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Measuring a Town

When Governor Bourke visited the new settlement in 1837, it was clear that there had been little progress with the initial land survey of the area.

Bourke selected Robert Hoddle, the senior surveyor from Sydney, to take up the chain and theodolite for the government. On 4 March, Hoddle and Bourke rode over the area on horseback and traced the general outline of the township. On 7 March, Bourke directed that the town be laid out, and on the 9 March the governor named the settlement 'Melbourne' after the British prime minister of the day. By the end of April, Hoddle's plan of Melbourne was lodged at the government survey office in Sydney.

Robert Hoddle's field book
magnifyRobert Hoddle's field books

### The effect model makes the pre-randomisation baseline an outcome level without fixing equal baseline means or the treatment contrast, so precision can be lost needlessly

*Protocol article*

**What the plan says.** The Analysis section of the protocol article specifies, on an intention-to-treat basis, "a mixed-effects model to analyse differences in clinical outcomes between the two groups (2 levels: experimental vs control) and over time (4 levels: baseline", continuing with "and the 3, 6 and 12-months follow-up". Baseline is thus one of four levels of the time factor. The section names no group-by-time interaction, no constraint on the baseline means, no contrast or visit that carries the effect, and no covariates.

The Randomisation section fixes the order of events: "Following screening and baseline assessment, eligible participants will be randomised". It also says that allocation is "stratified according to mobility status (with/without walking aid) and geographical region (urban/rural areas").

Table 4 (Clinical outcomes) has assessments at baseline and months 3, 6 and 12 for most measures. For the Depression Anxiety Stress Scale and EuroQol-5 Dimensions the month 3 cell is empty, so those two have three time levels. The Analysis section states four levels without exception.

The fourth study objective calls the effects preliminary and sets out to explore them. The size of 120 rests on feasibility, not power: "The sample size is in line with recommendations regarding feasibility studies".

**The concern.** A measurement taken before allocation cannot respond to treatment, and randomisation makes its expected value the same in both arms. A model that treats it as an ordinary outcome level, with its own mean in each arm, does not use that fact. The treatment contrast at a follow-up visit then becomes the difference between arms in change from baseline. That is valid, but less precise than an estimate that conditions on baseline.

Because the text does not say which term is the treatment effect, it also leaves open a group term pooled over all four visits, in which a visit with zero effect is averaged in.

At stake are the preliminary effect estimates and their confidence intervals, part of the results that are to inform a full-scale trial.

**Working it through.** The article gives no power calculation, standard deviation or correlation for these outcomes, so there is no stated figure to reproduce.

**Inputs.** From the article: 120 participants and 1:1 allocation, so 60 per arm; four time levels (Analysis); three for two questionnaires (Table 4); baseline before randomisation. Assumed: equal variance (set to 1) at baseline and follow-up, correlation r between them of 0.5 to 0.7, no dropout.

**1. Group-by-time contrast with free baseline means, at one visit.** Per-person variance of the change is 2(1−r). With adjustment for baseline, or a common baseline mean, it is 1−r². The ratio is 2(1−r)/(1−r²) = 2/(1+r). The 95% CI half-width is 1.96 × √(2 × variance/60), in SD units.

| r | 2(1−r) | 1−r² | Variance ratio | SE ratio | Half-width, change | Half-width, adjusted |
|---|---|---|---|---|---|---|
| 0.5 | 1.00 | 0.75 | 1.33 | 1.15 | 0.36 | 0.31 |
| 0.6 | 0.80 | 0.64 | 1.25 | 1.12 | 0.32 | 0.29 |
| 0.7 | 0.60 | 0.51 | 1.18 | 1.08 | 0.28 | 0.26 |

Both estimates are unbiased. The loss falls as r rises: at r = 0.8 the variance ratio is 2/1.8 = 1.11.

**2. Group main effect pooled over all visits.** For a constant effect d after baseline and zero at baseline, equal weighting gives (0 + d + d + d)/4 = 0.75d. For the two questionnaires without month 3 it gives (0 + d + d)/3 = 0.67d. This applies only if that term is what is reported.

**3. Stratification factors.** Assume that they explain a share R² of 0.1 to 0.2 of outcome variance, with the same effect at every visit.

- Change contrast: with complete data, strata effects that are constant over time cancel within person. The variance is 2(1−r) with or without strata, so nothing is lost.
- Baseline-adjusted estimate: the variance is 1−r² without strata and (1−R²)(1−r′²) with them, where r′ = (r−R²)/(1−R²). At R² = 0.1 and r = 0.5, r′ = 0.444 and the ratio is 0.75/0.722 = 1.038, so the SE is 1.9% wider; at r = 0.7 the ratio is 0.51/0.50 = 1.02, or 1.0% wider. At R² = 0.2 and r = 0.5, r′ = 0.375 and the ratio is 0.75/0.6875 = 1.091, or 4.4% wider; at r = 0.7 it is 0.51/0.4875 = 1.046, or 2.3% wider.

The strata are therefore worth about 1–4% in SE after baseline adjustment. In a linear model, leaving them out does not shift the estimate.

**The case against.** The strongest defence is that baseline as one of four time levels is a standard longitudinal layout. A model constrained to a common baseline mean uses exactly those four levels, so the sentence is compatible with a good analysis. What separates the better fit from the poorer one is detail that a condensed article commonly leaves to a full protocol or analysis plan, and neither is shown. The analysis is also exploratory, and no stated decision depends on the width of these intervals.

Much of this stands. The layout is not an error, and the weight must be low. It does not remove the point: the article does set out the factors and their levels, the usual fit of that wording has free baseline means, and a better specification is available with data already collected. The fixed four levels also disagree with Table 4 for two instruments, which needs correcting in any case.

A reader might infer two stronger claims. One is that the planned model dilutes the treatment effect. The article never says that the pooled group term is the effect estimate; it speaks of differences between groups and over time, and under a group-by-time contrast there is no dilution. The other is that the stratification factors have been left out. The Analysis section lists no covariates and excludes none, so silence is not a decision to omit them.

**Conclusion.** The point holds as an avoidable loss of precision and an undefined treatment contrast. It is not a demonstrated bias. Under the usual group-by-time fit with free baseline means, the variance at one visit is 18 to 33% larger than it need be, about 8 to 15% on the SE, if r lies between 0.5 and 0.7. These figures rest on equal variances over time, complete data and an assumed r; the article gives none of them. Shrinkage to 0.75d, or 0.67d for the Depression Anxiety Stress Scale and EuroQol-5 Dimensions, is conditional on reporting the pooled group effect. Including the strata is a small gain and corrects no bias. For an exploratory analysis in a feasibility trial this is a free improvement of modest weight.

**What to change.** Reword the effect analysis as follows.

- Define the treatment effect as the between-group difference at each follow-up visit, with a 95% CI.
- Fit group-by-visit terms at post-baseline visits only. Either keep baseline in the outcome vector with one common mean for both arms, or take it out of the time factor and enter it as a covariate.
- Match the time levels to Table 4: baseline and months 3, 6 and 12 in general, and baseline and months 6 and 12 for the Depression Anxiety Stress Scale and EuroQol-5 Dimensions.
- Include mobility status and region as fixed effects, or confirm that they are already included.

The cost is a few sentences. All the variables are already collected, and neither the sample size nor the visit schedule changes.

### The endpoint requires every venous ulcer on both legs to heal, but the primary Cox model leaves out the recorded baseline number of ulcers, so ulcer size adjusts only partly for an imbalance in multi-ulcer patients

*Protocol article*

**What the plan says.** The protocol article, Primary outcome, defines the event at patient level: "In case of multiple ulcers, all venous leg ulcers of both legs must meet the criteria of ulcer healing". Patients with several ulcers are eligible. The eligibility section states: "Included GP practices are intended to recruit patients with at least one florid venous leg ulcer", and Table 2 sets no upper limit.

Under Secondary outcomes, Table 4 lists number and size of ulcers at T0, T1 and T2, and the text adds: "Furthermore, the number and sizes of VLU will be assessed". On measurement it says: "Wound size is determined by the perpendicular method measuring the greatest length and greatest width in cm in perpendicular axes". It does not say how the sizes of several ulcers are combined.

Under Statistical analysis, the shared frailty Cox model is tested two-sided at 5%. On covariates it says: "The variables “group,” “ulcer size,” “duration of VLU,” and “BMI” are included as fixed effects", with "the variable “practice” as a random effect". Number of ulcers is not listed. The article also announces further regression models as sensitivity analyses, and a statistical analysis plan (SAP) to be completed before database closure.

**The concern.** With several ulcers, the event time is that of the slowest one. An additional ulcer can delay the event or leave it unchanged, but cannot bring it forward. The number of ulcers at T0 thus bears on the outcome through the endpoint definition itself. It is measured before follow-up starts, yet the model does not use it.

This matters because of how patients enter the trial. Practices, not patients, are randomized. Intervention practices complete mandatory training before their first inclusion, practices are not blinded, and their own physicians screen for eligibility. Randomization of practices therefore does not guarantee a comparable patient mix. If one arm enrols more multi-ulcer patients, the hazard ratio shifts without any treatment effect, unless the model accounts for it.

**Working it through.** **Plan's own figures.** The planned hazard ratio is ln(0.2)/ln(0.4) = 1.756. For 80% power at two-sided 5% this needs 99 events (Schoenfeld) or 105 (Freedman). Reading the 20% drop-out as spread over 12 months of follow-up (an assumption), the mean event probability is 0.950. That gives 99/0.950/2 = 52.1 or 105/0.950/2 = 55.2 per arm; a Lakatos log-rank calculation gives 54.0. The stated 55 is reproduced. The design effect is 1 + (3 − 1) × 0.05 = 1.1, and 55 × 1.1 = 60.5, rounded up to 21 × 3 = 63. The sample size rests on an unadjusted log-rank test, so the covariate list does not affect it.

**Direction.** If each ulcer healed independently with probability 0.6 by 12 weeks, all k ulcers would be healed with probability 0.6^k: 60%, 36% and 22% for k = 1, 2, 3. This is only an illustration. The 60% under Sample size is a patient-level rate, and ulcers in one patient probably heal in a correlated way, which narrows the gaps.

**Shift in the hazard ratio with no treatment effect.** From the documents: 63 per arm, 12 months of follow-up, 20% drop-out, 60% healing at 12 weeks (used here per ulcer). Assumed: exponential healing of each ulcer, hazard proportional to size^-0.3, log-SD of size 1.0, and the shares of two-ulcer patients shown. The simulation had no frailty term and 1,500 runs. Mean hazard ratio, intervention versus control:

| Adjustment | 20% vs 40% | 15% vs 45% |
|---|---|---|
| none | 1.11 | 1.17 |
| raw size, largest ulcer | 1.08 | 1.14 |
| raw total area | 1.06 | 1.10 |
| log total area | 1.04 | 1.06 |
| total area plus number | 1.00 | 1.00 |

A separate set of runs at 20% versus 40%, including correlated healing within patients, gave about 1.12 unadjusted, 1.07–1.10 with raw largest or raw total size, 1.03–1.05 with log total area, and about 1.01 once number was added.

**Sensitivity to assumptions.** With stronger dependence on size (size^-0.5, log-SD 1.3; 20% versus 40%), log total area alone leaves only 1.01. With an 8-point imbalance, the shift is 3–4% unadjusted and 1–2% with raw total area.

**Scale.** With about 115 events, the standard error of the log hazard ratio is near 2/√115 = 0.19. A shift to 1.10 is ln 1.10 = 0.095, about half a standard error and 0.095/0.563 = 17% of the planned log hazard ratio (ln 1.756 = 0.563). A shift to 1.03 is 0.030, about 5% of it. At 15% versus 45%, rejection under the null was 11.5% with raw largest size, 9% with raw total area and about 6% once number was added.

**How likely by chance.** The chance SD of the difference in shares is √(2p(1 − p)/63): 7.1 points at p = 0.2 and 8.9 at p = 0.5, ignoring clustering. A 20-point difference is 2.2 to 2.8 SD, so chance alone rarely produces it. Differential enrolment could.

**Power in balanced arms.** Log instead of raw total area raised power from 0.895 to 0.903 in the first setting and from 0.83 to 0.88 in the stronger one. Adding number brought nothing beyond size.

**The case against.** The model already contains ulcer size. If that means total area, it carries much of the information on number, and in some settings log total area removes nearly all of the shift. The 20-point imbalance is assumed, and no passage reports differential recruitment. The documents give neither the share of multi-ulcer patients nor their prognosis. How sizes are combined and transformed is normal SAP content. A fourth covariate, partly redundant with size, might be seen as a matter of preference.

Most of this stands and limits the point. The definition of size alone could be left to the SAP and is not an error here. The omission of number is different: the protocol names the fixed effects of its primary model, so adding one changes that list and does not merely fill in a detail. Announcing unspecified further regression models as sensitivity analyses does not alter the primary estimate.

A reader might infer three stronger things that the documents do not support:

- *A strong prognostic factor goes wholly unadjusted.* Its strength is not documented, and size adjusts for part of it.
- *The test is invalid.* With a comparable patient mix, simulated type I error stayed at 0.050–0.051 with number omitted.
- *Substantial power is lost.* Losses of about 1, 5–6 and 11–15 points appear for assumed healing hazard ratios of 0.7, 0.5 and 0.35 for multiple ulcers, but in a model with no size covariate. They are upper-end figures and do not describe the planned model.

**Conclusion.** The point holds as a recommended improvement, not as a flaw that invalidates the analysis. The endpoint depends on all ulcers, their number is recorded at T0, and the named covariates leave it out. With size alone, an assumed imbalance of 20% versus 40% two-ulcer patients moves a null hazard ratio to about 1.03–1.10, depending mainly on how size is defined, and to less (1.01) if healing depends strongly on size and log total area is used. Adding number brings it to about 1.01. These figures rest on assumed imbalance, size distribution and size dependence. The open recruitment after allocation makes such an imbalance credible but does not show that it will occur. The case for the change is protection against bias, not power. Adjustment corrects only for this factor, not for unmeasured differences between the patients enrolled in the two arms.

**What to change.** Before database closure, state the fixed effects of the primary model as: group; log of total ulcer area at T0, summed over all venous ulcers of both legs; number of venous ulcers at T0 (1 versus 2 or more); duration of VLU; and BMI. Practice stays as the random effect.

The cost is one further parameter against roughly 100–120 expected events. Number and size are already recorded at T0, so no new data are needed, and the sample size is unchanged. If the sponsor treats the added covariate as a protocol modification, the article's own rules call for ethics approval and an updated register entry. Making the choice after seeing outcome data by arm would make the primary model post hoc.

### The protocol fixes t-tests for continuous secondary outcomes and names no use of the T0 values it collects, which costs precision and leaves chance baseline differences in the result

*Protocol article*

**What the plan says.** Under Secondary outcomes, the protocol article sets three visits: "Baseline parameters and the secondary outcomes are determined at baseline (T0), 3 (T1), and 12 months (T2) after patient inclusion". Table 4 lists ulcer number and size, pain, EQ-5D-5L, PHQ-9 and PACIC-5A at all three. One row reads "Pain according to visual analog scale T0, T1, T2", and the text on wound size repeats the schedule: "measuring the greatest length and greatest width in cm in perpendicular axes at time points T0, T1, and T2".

Not all have agreed that the plan of Melbourne is actually the work of Robert Hoddle. Governor Bourke, Robert Russell and William Lonsdale have also been credited with Melbourne's grid design. Whatever the verdict, the 1837 grid of wide and narrow streets remains Melbourne's dominating historic memento of European settlement.


Robert Hoddle
magnifyRobert Hoddle


Theodolite
magnifyTheodolite


Hodometer
magnifyHodometer
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